PAWTUCKET, R.I. — Fourth-graders at the International Charter School in Pawtucket say they have a whole bunch of reasons for requesting a sprinkler in their school playground, but perhaps none is as compelling as this: “The freshnes.”
The students in Rosa Couto’s class signed a written petition, titled “Declaration of a sprinkler on ICS property.”
“We, 4C2, hereby declare that ICS puts a sprinkler in one of the ICS properties,” they wrote, referring to fourth-grade group C2. “We have many reasons why. It would be refreshing. It would be funded by the money we make. Under this are signatures from group 4C2 that agree to this cause. Please think of this, the freshnes, the look on the children’s faces when they see it.”
The students, who are in the school’s Portuguese-English dual-language strand, typed up the petition on a school computer during their lunch period on Tuesday, when it was 83 degrees outside, put the document in an envelope, and placed it on school director Julie Nora’s desk.
On Friday, they detailed their proposal during a morning class while pitching fund-raising ideas, including a “lemonade stand” that would sell papier-mâché and origami.
Afterward, Nora said she found the “freshnes” initiative compelling.
“I think after this morning I have no choice,” Nora said. “I think we will plan to get a low-cost sprinkler and then work with them and others to figure out a longer-term misting station and water conservation effort.”
When she first received the petition, Nora posted it on Twitter, saying, “Received this today from 4th graders. Help! What is my argument against this?”
Her post drew lots of responses, with many offering support. For example, Nail Communications, a Providence-based advertising and public relations firm, wrote, “If the kids need a powerful, high-production value advocacy campaign, we will take their cause on pro-bono!”
“That’s a very compelling argument,” Jessica David posted. “I wish we could go sprinkler shopping at Benny’s…”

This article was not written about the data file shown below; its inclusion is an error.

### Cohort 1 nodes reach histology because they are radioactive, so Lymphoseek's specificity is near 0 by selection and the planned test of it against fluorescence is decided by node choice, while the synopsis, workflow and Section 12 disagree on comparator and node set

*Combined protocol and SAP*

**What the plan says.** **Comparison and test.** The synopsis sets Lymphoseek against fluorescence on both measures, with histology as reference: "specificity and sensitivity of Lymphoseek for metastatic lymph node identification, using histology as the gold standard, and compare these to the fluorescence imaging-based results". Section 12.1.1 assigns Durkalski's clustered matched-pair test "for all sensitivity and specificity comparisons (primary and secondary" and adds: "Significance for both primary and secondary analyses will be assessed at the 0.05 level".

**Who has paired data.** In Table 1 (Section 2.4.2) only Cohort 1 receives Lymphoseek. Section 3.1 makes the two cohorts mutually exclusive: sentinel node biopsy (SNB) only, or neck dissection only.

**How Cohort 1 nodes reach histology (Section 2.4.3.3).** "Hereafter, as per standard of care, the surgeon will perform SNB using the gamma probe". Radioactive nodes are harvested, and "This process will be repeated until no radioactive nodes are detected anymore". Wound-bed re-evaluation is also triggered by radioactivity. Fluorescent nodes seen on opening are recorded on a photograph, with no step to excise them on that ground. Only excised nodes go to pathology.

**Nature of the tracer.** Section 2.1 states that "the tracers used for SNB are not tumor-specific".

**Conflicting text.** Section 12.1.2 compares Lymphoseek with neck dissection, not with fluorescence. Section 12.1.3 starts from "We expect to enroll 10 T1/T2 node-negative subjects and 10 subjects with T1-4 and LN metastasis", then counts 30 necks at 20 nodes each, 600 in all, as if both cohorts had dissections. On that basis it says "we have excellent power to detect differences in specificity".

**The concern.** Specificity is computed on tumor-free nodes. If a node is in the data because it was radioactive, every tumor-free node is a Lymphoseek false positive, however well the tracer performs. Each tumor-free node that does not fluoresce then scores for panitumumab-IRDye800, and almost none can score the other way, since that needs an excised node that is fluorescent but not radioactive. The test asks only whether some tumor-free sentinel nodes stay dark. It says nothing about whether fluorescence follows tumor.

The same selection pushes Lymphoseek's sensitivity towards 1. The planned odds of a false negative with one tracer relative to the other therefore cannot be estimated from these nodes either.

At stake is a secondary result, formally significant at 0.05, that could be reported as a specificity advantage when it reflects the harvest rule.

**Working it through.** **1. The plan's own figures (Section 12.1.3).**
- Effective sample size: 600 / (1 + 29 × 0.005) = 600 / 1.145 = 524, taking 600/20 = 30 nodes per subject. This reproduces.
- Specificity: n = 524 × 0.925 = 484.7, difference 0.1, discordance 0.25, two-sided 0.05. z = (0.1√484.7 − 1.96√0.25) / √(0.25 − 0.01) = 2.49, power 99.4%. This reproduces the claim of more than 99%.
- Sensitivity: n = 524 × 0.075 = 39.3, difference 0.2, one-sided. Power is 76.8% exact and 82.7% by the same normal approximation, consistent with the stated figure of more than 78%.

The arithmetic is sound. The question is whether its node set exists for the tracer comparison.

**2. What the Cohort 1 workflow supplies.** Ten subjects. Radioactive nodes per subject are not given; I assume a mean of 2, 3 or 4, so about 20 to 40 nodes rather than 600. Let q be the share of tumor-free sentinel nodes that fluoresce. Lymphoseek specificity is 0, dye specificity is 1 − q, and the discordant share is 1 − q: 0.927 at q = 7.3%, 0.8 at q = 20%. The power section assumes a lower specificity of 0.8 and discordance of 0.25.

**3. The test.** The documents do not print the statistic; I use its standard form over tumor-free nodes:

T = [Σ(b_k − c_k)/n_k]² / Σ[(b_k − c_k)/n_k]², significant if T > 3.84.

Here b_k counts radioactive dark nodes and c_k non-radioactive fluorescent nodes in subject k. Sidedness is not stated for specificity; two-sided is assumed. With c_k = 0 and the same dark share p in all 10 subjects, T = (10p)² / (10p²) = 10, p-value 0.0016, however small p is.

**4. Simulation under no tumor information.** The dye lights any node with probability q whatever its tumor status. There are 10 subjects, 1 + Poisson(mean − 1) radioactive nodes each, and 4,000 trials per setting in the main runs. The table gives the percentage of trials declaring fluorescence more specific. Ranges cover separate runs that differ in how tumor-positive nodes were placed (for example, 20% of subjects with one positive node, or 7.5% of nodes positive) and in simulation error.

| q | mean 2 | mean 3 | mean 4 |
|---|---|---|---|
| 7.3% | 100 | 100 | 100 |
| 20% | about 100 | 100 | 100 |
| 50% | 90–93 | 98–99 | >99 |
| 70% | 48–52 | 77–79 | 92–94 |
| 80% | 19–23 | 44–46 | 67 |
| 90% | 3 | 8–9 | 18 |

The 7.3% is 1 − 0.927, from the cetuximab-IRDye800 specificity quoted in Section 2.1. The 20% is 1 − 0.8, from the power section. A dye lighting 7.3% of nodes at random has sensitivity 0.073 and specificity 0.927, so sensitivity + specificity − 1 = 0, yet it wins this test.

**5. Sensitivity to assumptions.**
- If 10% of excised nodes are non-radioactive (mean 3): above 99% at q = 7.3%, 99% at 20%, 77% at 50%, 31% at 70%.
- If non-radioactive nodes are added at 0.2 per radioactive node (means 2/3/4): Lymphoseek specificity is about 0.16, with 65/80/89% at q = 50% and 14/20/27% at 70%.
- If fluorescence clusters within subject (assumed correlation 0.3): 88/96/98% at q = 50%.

Bob LeBoeuf asked whether the students meant a drinking fountain or lawn sprinkler, writing, “If they mean a device to make them wet, tell them they are in school, not at a water park. Done.”
But Kelly Ann Aldinger wrote, “Love it! Teaching even young learners that they can use their voice to create change!”
During class Friday, fourth-grader Wyatt Goldstein made clear that when it comes to this particular subject, kids know what they’re talking about.
“We’ve all been to water parks, so we know about sprinklers and stuff,” he said. “Because we are kids and we know fun.”
Kimani Lopes-Ross made the central argument that a sprinkler would refresh students when they’re outside for recess on a hot day. Damio Carreira added that the sprinkler would also water the grass and the plants growing on the school’s newly acquired lots off Tower Street.
Others students see the sprinkler as a step toward a larger objective. “We’ve always wanted to install a pool,” Breelyn Braga said.
“And we knew that wasn’t going to happen,” Anne Hastings added. “This is step one of our master plan.”
Braga said the thinking was: “Let’s go smaller at first and take a sprinkler because it has been very hot these past few days, in like the 80s, and it’s just getting hotter and hotter.”
Hastings said that with climate change, the weather is getting warmer. “Instead of slowly transitioning to summer, it will be like 70 degrees one day and the next day it’s 90,” she said.
Nathan Lopes said students would consider the sprinkler a sweet reward after a trying year. “We should get a sprinkler because of how hard we have been working in the past year with virtual learning and COVID,” he said.
Goldstein suggested some safety precautions, such as prohibiting running in the sprinkler area so no one slips, and banning equipment in that area. “If a ball bonks you on the head, that will hurt,” he pointed out.
André Ponceano said other concerns include over-watering the grass and wasting water. But he said the class has talked about installing a timer to shut off the sprinklers.
As far as funding for the sprinkler, the students said they might sell some of the face masks they’ve made as part of “The Help Huddle” group that has collected food for a food bank at Rhode Island College. Also, they said they could each contribute $1 as part of “dress down days,” and they might ask for sprinkler donations from people who noticed the Twitter post.
The students also talked about raising money by opening a “lemonade stand,” explaining that this stand wouldn’t sell lemonade; it would sell artwork, including landscapes, papier-mâché, and origami.
The petition was signed not only by the students but by “Ms. Rosa,” the fourth-grade teacher. Couto said she signed on because it can be hot in the playground, and after more than a year with the pandemic, she thought it would be good “to give them different opportunities to engage and have fun.”
Also, Couto said the process of advocating for the sprinkler is teaching them how “to be persuasive and take action.”
Braga said she’s learning that if you really want something, you have to be prepared to explain your reasons. “It’s hard work,” she said. “But if you try hard enough, you have a good chance.”
Hastings said she learned to “speak up for my beliefs” and to take action. “Because who knows?” she said, “I want to become the first woman president someday.”